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5.1.1: Introduction to Rhetoric

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    What is Rhetoric?

    Rhetoric is used to describe the overall effects of the emotional, logical, and authorial aspects of a piece of written or spoken media; most media does involve writing, and visual transitions can be considered narratives if they appear to connect a beginning, middle, and end of a story, even if it seems disjunctive—out of proper chronological order. As you will read about in the section of this book on narrative writing, compositions are arranged in only about three ways: time, significance, and space.

    Rhetoric and the Rhetorical Triangle

    Logos, Pathos, and Ethos are the Three Points of the Rhetorical Triangle

    Image courtesy of CSGriffel, CC0, via Wikimedia Commons

    Logos, pathos, and ethos are the Greek words Aristotle used to describe what roughly translates to logic, emotion, and ethics. Each vertex of this equilateral triangle symbolizes a different appeal writers and speakers make to their audience in order to persuade or influence them.

    If you ever buy bottled water at Starbucks, you may notice it says this word on it. The reason is because the brand of bottled water they sell attempts to appeal to our sense of ethos, which can refer to integrity or ethical choices: what is proper or just. The bottled water brand called Ethos advertises that some of its profits go toward providing clean drinking water to people around the world who do not have consistent access. People find a company who would return some of its money to the community to have more integrity, or trustworthiness, than a company who may seemingly in comparison hoard money due to corporate greed. If a business is viable and profitable, it should return some its success to the people who helped make it a thing, right? If you think so, you're starting to consider the extension of ethos: ethics. In writing, we appeal to ethos by providing a fully-informed opinion with citations for our readers, choosing trusted sources to support our views, all of the while displaying impartiality or lack of bias. I think of ethos as professionalism or professional spirit.

    In a world of agreements and disagreements, celebrities and nobodies, influencers, streamers, charlatans, soul-redeemers, and you, there is a lot to be considered when tuning in to any one platform presenting media. If you've ever looked up to someone, you know the reasons you sought to emulate or mimic them in some way. From my grandmother I took laughter; from my sister I took introspection. I think of my grandfather when I lift weights or run, a man they nicknamed "Moose" in high school because he was a stalwart lineman. When you cite a researcher, author, or lecturer in college writing environments, think about the Aristotelian concept of Ethos, which translates roughly to nature or disposition from Greek. When we write a paper, especially with the purpose of persuading others, we must consider whom we include to substantiate--or back up--our opinions. Ask yourself the following:

    1. Is the person I am citing qualified in the field of research they are writing/speaking about? (vague)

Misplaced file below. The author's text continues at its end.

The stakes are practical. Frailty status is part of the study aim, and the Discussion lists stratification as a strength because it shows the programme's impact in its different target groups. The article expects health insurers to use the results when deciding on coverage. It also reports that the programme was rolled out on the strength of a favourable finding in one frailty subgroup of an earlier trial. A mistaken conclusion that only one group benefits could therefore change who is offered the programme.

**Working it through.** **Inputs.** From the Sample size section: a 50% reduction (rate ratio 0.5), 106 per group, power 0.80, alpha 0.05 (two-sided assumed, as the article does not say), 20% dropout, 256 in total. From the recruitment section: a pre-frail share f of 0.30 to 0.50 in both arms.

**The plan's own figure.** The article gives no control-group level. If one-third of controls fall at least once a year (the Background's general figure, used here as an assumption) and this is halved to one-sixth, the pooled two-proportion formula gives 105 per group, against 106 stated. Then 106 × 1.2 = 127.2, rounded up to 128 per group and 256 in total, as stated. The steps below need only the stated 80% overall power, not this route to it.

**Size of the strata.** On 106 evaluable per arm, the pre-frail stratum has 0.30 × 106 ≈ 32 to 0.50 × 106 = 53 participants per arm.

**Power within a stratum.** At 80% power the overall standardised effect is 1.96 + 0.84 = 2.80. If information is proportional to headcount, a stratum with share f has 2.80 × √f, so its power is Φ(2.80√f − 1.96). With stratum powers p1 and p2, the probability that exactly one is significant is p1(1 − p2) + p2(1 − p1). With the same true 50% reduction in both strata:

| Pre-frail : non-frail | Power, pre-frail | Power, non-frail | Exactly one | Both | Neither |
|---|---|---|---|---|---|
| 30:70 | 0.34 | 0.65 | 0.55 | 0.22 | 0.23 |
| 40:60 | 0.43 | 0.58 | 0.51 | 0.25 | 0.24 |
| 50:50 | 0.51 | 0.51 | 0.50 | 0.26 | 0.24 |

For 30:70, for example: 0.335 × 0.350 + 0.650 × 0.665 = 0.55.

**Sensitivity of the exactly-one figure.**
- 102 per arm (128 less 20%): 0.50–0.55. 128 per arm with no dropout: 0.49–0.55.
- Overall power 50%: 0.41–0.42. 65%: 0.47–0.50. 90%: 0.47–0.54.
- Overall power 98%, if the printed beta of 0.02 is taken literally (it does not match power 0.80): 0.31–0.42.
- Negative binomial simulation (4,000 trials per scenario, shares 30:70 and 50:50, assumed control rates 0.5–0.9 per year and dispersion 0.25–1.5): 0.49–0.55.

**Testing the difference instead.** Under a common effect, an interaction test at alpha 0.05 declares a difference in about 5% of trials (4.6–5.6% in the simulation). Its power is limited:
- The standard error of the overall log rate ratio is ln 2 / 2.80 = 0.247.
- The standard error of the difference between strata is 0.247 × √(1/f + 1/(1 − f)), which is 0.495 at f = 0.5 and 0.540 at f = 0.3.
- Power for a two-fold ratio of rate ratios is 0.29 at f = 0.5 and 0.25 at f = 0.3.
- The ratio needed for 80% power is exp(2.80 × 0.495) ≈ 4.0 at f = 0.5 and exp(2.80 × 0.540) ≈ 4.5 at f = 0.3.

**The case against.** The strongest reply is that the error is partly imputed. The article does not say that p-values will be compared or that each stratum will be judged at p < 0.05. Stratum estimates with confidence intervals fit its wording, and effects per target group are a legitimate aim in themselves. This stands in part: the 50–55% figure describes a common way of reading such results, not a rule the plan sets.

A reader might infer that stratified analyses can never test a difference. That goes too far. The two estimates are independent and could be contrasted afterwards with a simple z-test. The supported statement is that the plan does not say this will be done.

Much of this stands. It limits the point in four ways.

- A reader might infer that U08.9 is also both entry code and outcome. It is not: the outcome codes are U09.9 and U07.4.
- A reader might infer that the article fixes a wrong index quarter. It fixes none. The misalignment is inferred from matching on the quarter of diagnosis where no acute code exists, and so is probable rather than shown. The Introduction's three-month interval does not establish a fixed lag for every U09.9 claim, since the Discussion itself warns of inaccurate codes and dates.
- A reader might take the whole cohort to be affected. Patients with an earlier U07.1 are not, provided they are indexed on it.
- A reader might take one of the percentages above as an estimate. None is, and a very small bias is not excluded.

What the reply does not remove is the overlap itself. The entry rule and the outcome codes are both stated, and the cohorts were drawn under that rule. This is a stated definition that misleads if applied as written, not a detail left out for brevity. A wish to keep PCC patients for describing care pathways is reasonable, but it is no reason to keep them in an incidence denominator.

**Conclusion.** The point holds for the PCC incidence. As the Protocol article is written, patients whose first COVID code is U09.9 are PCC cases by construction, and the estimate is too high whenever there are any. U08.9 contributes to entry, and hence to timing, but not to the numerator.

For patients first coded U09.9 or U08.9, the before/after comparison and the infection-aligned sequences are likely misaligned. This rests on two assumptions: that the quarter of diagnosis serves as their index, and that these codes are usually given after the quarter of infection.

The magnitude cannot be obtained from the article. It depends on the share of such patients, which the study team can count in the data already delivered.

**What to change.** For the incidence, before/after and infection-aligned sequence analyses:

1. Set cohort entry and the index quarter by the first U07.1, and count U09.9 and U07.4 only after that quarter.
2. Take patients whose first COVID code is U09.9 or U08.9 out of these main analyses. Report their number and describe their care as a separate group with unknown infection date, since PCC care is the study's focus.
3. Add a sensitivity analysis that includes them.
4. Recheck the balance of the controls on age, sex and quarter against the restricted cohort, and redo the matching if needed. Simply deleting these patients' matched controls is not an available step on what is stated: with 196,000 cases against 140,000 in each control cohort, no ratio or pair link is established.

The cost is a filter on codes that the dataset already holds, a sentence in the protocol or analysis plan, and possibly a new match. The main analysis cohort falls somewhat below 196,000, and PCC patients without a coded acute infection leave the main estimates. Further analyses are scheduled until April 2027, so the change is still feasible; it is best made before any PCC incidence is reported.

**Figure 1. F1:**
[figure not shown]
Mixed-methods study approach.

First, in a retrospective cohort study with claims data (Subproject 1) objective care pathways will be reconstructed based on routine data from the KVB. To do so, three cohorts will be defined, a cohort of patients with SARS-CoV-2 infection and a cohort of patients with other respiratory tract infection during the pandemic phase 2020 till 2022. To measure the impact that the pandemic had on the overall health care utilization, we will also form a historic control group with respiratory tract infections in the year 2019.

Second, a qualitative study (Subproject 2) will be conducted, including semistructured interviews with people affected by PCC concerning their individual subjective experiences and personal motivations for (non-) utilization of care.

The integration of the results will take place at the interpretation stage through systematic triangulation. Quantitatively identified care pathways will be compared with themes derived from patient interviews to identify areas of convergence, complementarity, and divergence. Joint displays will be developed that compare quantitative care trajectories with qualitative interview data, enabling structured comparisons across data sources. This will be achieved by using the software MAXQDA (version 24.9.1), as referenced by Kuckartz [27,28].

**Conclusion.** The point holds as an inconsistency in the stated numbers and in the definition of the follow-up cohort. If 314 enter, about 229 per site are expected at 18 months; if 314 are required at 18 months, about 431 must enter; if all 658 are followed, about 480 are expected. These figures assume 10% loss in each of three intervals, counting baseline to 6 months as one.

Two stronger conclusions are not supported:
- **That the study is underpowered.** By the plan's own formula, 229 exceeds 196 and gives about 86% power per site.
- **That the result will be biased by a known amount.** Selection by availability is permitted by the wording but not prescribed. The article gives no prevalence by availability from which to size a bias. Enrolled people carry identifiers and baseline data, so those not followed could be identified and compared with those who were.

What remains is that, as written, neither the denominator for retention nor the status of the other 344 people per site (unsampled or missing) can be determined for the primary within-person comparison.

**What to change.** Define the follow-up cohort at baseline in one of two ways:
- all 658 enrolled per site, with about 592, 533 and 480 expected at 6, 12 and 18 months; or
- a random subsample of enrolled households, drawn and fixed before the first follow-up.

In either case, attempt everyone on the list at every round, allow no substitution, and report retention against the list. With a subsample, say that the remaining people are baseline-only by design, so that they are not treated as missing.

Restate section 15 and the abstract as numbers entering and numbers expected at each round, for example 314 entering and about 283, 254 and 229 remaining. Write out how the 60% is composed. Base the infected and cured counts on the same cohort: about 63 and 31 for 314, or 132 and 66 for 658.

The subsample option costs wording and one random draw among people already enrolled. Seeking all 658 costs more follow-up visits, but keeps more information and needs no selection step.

2. Does the person I am referring to in my paper have any publications, credentials, or professional credits that would indicate they are qualified to report on this topic? (more specific)

    3. Have I done a good job of cross-referencing, or getting a second opinion (double-checking) on, the material(s) I am citing from this person? How many other(s) could I find who supported this contributor's opinions/conclusions/theories/theses?

    The word that gives us empathy, sympathy, apathy, and pathetic refers to emotions. Writers may use description or narration to appeal to an audience's emotions, but often the juxtaposition of topics or the gravity or implications of testimony or evidence influences our emotions.
    The appeals made to rational thinking, such as premises and conclusions, proof and evidence. Items that we would categorize as logos would be what is presented in court as exhibits: facts, professional opinions, and statistics.
    Interactive Element

    Read the following political statement from candidate Chandra Lawson. How does each sentence appeal to you as a voter? Could you categorize each sentence as appealing to emotions, logic, or character?

    I am a longtime native of Leotardsville, and my grandma was the first to churn butter right behind Town Hall at my family dairy, Lawson's. We know that hard work makes good cheese, and I'll tell you right here and now that other than a whole keg of love, we pour a good amount of elbow grease into our products. I made Lawson's the number one dairy in the panhandle, and I mean we have expanded our operations to three plants and four cow mootels--you know we take care of our cows like they're family--and I am not stopping there. I am asking for your vote this November so I can get things moo-ving in this town. The other candidate in this race is a bachelor with a cruddy patch of asparagus he calls a farm. I am a happily married family woman with strong American values who loves and will defend my 19th amendment. Go Bluejays! Vote for Chandra or a kitten will be sad!

    Work Cited

    CSGriffel. Picture of the Rhetorical Triangle. Wikimedia Commons, 3 Feb. 2022, Accessed 20 Jan. 2023.